Duke Talent Identification Program (TIP): International Field Studies Program
Duke TIP hosted five two-week courses abroad for gifted high school students during summer 2010. One of the five, Political Science and International Relations, included instruction in Shanghai, Xian, and Beijing.
Duke Global Health Institute (DGHI): Duke-Peking University Global Health Diploma
Duke Global Health Institute has partnered with Peking University Health Sciences Center (PKUHSC) to deliver a two-week summer program in global health for Chinese students. The program is taught in Beijing and supported by the Ministry of Education of China. It includes four courses co-taught by Duke and PKUHSC faculty.
The Fuqua School of Business
With a world-class campus under construction in Kunshan, office space in downtown Shanghai, and an alumni presence throughout the country, The Fuqua School of Business is deeply committed to China and an active and engaged member of this fast-growing and dynamic region. Fuqua works closely with a variety of institutions in China – from state-owned enterprises to government ministries, private enterprises, and multinational corporations – seeking engaging speakers and insightful mentors for our students. This approach is allowing Fuqua to understand China from a local perspective, while also providing a context for how China fits into the larger global business landscape.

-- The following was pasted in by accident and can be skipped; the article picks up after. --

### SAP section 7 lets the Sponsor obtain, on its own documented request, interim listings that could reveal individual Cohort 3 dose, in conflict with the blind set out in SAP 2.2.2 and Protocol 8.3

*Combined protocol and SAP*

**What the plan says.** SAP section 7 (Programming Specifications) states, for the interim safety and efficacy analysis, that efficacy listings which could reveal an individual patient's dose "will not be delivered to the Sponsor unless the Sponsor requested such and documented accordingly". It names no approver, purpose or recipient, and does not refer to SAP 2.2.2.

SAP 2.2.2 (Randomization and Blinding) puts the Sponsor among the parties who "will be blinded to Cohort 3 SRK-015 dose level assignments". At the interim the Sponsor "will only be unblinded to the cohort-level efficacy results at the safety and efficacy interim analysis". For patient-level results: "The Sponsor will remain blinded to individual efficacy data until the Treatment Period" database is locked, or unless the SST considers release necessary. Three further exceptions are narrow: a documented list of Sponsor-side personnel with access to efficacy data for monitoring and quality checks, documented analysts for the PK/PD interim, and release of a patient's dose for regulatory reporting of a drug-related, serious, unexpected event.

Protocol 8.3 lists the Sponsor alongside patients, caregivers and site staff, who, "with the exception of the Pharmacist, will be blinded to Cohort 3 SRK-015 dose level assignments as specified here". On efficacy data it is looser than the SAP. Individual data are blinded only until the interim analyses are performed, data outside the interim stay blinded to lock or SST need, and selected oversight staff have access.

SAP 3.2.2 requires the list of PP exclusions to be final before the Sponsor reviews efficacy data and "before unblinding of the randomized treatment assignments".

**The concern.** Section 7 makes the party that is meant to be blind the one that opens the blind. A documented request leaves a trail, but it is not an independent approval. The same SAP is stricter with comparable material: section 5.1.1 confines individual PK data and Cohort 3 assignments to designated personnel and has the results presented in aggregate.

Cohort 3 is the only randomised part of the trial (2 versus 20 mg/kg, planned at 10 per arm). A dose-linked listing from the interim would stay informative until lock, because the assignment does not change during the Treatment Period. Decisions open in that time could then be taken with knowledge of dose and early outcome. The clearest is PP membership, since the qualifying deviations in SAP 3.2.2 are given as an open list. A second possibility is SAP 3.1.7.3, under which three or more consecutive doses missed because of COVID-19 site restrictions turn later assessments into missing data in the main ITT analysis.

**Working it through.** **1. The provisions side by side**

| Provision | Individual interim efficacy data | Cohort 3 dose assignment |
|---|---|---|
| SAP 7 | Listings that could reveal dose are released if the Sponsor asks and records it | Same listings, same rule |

Fuqua’s Global Executive and Cross Continent MBA programs each host residential learning sessions in Kunshan/Shanghai. These residencies include a mix of classroom instruction with Duke faculty members and local engagement activities that connect students to important organizations and develop frameworks to understand Chinese culture and civilization.
Global East Asia Studies Center
The Global East Asia Studies Center is a Title VI National Resource Center funded by the U.S. Department of Education, which sponsors conferences, research, and teaching initiatives. Current offerings include programs and workshops on environmentalism, gender and rural development in transitional economies, globalization and transnationalism, mass culture and technology, population and demographic studies, security studies, and social movements.